She responded: “I can’t even remember all that, as you can see.”

Retired nursing professor Elaine Harris identified several violations, including failure to respond, failure to assess and failure to act.

“In 43 years of nursing, I have never seen such disregard for human life in a health care setting,” she told the news station.

Attorneys representing the Atlanta nursing home attempted to block WXIA from releasing the footage, but in the end dropped its appeal with the Georgia State Supreme Court.

Both Nuckles and another nurse were fired, but not until nearly a year after the incident.  And they only just turned in their licenses in September — nearly three years after Dempsey’s death.

A spokesperson for the Georgia Board of Nursing could not confirm when the state became aware of the video, but the board’s action did come on the heels of receiving a link to the video.

A spokesperson for the nursing home, owned by Sava Senior Care, in a statement wrote they were “saddened by the events which occurred three years ago” before going on to note it has “new leadership and the leadership team and the staff have worked very diligently to improve quality care and the quality of life for our residents.”

Our Heroes: Thank You All!

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U.S. Air Force retired Col. James L. Wolfe, front, salutes stands with other Veterans during the National Anthem before a Veterans Day parade in Dallas, TX.

Dallas Celebrates Veterans Day 2017
With Parade, Flyover

DALLAS, TX  –  Dallas kicked off Veterans Day weekend early on Friday with a festival in Downtown.

More than 150 men and women take the Oath of Enlistment, led by Army Chief of Staff Mark A. Milley.

 

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Jaiden Soto, 5, of the Sioux in South Dakota carries a flag during a Veterans Day parade in Dallas, TX.

Thousands showed up to Dallas City Hall where a parade and other honorary events were held to show veteran appreciation.

 

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U.S. Marines stand at attention before a Veterans Day parade in Dallas, TX.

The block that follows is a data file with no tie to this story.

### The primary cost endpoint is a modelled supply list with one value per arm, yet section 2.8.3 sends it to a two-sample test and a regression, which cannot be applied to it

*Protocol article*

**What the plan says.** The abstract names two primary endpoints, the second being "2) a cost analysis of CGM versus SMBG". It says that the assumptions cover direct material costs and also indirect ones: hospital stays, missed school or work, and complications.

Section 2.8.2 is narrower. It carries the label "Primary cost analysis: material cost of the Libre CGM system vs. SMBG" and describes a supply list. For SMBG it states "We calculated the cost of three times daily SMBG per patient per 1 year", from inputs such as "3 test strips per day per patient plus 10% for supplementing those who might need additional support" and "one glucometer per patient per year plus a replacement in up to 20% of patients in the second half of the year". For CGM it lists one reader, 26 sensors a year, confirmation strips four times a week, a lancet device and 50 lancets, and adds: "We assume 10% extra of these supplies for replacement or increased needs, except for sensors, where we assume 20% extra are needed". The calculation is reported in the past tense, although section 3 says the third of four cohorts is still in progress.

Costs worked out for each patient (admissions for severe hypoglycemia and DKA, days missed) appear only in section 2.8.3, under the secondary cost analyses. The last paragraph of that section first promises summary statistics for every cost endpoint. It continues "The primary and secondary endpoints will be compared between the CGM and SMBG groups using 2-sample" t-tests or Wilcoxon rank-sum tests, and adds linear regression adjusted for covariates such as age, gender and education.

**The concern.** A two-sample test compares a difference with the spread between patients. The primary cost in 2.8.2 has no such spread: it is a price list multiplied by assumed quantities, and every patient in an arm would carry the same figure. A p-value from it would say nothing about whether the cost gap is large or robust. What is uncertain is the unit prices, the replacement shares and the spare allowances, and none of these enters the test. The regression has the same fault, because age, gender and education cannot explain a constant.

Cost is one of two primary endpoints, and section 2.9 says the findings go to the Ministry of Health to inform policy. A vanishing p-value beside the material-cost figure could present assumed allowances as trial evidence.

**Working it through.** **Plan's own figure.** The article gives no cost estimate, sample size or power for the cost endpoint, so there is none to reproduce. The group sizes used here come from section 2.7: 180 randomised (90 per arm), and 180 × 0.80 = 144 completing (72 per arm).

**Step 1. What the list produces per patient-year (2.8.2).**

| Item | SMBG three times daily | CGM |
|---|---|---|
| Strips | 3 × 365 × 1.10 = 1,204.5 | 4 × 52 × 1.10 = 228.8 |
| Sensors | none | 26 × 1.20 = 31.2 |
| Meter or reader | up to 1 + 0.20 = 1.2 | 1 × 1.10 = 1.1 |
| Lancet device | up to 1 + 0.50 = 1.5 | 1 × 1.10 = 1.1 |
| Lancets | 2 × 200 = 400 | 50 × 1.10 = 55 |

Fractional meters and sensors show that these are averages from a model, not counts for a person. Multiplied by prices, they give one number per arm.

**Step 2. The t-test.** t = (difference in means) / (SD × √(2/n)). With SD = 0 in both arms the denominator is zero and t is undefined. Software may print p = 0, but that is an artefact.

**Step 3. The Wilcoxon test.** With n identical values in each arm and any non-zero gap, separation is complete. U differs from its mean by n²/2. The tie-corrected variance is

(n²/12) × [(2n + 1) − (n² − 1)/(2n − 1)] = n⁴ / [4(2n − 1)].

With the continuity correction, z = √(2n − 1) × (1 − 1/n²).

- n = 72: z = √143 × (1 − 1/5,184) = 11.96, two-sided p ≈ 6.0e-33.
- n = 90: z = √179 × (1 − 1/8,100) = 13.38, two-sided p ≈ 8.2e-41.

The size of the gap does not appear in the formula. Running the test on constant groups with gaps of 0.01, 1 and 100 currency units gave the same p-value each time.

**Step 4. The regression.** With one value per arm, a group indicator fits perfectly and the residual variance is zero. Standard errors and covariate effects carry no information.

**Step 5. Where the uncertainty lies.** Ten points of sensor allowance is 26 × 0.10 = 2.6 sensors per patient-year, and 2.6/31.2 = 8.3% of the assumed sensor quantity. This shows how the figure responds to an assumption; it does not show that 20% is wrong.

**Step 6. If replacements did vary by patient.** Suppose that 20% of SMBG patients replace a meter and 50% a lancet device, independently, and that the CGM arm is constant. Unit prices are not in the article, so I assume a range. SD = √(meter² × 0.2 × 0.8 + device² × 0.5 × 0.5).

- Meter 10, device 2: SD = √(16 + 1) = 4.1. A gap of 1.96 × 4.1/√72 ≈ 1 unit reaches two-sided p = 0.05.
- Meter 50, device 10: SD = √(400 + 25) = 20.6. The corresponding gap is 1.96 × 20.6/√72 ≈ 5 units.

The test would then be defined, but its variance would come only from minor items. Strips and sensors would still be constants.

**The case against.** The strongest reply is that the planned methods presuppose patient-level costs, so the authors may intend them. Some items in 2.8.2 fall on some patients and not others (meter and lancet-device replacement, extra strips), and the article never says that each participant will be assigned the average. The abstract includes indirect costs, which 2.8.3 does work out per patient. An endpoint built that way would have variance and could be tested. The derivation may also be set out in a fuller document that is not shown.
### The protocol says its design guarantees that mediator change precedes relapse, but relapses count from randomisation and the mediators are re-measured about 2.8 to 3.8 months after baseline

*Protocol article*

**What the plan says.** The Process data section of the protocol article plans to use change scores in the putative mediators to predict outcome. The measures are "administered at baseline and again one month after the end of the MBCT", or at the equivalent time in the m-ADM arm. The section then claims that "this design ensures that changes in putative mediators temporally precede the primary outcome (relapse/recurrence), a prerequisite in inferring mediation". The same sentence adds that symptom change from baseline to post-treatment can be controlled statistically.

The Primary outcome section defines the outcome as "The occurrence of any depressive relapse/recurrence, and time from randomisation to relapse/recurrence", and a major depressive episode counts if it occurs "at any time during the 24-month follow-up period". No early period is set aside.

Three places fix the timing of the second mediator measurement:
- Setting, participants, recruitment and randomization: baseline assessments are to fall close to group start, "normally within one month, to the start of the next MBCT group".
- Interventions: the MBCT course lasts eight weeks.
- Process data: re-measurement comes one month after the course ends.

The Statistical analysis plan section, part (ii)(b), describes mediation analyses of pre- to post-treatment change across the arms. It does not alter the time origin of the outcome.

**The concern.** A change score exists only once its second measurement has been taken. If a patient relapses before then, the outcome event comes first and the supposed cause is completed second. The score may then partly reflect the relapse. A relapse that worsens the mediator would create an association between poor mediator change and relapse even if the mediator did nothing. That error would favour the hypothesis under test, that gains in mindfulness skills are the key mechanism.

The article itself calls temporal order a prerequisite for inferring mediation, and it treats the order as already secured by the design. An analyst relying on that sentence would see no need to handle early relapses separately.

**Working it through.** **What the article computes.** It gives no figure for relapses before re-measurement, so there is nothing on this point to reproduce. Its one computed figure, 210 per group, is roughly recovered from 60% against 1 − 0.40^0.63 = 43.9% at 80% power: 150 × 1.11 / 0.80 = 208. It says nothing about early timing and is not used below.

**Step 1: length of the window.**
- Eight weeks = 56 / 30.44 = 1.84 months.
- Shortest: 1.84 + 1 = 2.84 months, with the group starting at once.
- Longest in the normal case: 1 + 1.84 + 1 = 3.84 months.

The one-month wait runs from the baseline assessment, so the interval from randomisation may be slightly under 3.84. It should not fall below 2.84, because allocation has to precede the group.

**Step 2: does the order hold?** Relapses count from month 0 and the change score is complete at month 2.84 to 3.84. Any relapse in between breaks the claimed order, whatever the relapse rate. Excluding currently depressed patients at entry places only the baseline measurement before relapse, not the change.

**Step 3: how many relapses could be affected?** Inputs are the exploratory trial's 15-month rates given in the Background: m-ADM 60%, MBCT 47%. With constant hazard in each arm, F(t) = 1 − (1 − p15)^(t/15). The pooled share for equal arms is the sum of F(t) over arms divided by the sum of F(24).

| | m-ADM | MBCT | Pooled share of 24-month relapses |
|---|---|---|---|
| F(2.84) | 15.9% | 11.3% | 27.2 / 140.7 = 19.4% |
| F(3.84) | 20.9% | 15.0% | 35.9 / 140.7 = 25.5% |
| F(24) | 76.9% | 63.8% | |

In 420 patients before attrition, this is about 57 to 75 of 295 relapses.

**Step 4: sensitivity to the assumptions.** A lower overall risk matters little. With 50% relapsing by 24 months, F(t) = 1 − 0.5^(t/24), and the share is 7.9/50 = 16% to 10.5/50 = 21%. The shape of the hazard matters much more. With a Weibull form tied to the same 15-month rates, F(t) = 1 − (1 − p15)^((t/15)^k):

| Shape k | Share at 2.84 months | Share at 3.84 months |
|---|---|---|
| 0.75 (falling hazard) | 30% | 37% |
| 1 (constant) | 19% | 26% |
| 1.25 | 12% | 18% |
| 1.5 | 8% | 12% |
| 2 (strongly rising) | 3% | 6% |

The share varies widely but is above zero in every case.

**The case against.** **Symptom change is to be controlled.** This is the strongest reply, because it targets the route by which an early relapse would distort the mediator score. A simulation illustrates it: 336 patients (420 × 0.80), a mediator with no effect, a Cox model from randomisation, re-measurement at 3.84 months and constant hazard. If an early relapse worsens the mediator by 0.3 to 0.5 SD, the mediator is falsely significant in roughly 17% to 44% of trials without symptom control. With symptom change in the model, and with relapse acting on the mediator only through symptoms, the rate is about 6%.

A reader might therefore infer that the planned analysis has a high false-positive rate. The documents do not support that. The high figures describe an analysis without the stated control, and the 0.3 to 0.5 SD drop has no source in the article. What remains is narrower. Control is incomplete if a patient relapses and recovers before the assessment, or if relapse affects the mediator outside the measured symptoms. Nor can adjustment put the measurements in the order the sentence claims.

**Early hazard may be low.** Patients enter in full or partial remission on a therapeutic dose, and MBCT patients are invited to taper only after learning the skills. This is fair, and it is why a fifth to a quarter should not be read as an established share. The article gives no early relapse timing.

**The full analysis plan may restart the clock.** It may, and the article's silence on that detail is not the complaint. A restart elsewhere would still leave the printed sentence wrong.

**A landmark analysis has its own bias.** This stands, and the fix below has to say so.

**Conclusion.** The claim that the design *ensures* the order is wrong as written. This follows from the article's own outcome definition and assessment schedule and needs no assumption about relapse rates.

At 11:00 a.m., planes flew over the demonstration in the Missing Man Formation.  The flyover honors fallen service members, and is often demonstrated at funerals and memorial events.

More than 150 men and women took the Oath of Enlistment Friday morning at Dallas City Hall.  Those men and women will enter all branches of service.  Army Chief of Staff General Mark A. Milley led the recruits in the oath and encouraged past and current service members to rededicate themselves to the cause of freedom.

The parade honors all veterans, but this year focuses on veterans who served in Operations Desert Shield and Desert Storm.

View Tweets, Photos and Videos from the celebration:

Dallas Veterans Day Parade #Flyover #VeteransDay2017 @CityOfDallas pic.twitter.com/BvyyAiArbu
– Jennifer S. Gates (@cmjsgates) November 10, 2017

We have overcome many obstacles as a nation yet we still face many challenges. We must show compassion and strive for unity. We must work together for the betterment of our city and our nation, not only for the citizens who are here now but for those who are not here yet. pic.twitter.com/YKAFRvUeW4
– Mike Rawlings (@Mike_Rawlings) November 10, 2017

At City Hall Plaza celebrating our local veterans!#ThankYouForYourservice pic.twitter.com/gn7Rwo8FFf
– City of Dallas Parks (@DallasParkRec) November 10, 2017

Color guard from #DallasISD’s WW Samuell High School leads massing of the colors at today’s Dallas #VeteransDay Parade. pic.twitter.com/aLWdDjoZ6B
– Dallas ISD (@dallasschools) November 10, 2017

.@ArmyChiefStaff leads oath of enlistment. Thank you to our new military enlistees #DallasVetsDay pic.twitter.com/198JIWMtUw
– Mike Rawlings (@Mike_Rawlings) November 10, 2017

 

My Heroes Have Always Been Real

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“Courageous. Steadfast. Protectors.”

Armed Forces Day 2017
is a Day of Celebration

May 20 is Armed Forces Day, a time to honor all who serve in America’s Military Branches.

Hero – a person noted for courageous acts or nobility of character, special strength, courage, and ability, an immortal being.